Most Manitoba premiers have recognized the need to leverage our limited power by finding allies among the provinces and territories. Success involves not just obtaining benefits for Manitoba, but also blocking or minimizing potential harm caused by decisions made in Ottawa and elsewhere.

Manitoba's success in the intergovernmental arena depends upon the prevailing economic and political circumstances, the issues on the federal-provincial agenda in a given time period and the leadership style and political skills of the premier. Elsewhere I have argued that during the decade from 1999 to 2009, when Gary Doer served as premier, Manitoba "punched above its weight" in the intergovernmental arena. It is interesting to contrast his success in making deals with the trouble Brian Pallister is having at this early stage in his premiership.

A number of circumstances favoured Doer. The Manitoba economy was performing better after a downturn in the mid-'90s and the former Filmon government had brought expenditures under better control. Doer had promised to retain Filmon's balanced budget law, so deficits and debt were not highly contentious. The national government had returned to surplus after drastic cutbacks, including to federal transfer payments. From 2004 to 2011, there were minority Liberal and Conservative governments that were preoccupied with their political survival, and they bought peace with the provinces by restoring some of the funding that had been cut in the recent past.

Gary Doer served as premier from 1999 to 2009. (Justin Tang/Canadian Press)

It also helped Manitoba's cause that Doer achieved three consecutive majority governments and became the most popular premier in the country.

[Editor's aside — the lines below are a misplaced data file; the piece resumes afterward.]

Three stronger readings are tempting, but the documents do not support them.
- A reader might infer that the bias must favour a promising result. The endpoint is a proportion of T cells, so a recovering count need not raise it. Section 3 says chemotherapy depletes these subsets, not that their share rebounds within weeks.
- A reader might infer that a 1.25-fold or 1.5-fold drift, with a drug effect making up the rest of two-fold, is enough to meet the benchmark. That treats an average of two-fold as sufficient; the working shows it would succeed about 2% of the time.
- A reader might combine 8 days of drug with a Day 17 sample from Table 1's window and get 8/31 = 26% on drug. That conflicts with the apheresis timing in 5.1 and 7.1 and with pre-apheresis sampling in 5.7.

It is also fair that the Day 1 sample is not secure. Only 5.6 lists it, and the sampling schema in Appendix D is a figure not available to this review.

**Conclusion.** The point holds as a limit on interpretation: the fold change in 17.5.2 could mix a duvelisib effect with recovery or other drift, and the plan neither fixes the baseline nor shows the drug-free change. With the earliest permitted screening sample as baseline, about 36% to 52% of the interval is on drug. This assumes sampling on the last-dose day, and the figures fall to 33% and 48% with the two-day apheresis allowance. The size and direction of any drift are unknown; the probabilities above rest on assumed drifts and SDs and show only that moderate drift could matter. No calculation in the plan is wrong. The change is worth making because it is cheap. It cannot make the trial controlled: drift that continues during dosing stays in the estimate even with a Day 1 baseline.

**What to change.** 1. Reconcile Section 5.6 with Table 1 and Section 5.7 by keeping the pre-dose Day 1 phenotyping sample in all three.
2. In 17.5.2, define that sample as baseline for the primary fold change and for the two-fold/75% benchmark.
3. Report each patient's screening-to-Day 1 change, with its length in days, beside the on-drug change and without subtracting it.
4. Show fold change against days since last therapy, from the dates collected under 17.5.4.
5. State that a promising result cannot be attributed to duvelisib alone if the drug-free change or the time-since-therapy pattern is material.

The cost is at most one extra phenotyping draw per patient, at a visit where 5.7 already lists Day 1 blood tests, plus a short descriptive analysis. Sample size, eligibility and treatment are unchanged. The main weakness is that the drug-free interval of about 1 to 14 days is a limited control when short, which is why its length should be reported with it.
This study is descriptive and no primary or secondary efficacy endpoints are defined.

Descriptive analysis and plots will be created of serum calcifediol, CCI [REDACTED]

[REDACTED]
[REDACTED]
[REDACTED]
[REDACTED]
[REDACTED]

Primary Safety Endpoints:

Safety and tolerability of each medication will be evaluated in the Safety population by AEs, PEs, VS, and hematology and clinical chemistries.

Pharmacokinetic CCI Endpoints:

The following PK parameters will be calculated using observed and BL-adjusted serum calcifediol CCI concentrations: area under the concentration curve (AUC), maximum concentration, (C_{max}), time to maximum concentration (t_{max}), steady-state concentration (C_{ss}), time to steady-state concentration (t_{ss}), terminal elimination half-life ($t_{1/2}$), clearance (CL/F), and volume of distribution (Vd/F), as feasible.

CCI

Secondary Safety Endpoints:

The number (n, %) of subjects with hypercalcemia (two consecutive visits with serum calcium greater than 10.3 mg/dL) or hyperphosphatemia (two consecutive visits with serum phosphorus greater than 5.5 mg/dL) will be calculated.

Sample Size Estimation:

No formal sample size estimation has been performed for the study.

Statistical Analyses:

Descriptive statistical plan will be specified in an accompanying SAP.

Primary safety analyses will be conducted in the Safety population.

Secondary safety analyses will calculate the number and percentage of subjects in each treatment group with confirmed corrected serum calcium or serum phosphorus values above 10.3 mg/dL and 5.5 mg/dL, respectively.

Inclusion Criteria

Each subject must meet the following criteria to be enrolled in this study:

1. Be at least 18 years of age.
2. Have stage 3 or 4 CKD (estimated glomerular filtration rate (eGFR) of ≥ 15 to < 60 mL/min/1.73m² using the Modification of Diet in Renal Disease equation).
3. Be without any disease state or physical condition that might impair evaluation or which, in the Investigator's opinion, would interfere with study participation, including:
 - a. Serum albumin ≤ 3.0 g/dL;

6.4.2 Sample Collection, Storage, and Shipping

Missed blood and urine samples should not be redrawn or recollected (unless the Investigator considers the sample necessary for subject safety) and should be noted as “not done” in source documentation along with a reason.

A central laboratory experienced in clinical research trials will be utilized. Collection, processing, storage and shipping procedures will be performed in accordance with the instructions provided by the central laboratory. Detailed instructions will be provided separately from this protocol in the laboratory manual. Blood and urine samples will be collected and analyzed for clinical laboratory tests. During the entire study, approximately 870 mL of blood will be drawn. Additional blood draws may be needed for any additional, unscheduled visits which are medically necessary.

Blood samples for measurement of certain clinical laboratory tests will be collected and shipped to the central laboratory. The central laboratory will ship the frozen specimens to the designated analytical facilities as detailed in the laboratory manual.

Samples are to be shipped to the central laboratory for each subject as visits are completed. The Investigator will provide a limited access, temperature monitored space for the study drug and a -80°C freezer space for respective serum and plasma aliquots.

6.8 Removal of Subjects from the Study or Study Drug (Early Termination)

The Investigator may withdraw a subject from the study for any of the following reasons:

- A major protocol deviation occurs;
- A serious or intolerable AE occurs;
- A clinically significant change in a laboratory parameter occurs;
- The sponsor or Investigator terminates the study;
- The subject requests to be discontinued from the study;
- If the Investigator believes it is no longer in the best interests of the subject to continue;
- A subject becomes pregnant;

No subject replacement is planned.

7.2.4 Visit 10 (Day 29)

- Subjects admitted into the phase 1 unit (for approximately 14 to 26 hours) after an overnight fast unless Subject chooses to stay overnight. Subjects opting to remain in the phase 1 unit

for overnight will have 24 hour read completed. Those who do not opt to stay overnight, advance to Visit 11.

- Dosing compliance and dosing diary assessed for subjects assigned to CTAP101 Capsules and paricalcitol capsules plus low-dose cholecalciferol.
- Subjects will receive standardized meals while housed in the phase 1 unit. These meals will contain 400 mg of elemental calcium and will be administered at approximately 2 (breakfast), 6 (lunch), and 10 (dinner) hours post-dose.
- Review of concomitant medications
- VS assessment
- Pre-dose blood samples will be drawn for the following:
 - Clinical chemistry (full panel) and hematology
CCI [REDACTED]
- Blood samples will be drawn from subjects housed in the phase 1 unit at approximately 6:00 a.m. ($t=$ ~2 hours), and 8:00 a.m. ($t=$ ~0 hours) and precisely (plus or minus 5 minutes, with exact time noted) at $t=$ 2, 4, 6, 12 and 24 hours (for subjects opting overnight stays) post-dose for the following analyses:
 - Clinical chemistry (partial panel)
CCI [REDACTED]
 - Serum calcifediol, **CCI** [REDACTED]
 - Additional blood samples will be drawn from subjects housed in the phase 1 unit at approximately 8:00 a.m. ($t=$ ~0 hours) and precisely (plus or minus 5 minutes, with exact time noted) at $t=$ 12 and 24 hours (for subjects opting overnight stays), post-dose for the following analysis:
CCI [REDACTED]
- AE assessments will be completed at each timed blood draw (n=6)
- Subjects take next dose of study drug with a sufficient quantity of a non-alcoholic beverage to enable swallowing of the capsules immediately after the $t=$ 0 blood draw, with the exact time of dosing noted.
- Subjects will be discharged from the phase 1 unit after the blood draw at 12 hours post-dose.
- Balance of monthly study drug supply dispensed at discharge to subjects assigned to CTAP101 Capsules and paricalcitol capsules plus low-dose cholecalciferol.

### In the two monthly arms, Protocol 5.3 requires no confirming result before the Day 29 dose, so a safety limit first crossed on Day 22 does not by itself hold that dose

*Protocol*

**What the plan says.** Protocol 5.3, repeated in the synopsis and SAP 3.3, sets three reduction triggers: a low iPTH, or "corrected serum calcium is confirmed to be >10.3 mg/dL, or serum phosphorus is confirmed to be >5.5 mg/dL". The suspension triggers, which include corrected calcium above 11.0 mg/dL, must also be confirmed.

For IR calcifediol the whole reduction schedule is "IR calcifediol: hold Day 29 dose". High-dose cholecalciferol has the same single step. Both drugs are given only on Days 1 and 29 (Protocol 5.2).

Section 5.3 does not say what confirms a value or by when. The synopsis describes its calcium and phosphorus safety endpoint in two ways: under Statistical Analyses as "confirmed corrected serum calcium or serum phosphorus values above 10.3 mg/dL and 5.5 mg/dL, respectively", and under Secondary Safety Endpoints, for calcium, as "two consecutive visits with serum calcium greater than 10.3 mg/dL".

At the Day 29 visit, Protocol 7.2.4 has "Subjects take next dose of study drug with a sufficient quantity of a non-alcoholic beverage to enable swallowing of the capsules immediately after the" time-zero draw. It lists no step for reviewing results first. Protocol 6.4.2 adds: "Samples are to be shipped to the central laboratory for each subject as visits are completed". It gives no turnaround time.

Fortunately for Manitoba, Doer had the leadership style and skill to take advantage of these fortuitous circumstances. He is a naturally gifted, instinctive politician. In terms of philosophy, he is a pragmatic moderate and opportunistic in the sense of looking for windows of opportunity to move issues forward. He possesses contextual intelligence in the sense that he is skilled at reading situations, issues and people so as to identify what is politically feasible. He developed his negotiating skills serving as the leader of a public sector union. He learned to avoid taking strong, fixed positions at the outset, personalizing disputes, and losing his cool when bargaining got tough. He recognized the dangers of linking issues when the other party to a negotiation was in a dominant position. He also developed confidence in his capacity to channel conflicts in constructive directions in order to broker a deal.

Doer has excellent interpersonal skills. Over his time in public life, he developed an impressive network of contacts and friendships. He got along with leaders of other governments regardless of party lines, including Conservative prime minister Stephen Harper and Liberal premier Jean Charest of Quebec. Bonds of mutual respect, trust and support developed, leading to additional leverage for Manitoba in intergovernmental negotiations.

It is early in Brian Pallister's premiership. He is a student of leadership, but is a less instinctive leader than Doer. He describes himself as "an old union guy" but his time in the Manitoba Teachers' Society was quite short. He is more ideological than Doer, which makes for less flexibility in trying to broker a deal. Many people see him as highly competitive, combative and stubborn; some say he is prone to blow up when things don't go his way. By his own admission, he is not an easy person to get to know.

These attributes may be a potential handicap in working the intergovernmental networks on behalf of Manitoba.

On the other hand, starting from humble circumstances, Brian Pallister has achieved considerable success in his life, which suggests he has the capacity to learn and grow as a leader.

This column is part of CBC's Opinion section. For more information about this section, please read this editor's blog and our FAQ.

ABOUT THE AUTHOR

Paul G. Thomas is a professor emeritus of political studies at the University of Manitoba where he taught Canadian politics for over 40 years. Many decades ago, he developed his lifelong interest in intergovernmental affairs in his first job out of university as a policy analyst for federal-provincial relations in Manitoba's department of finance. He admires both Gary Doer and Brian Pallister.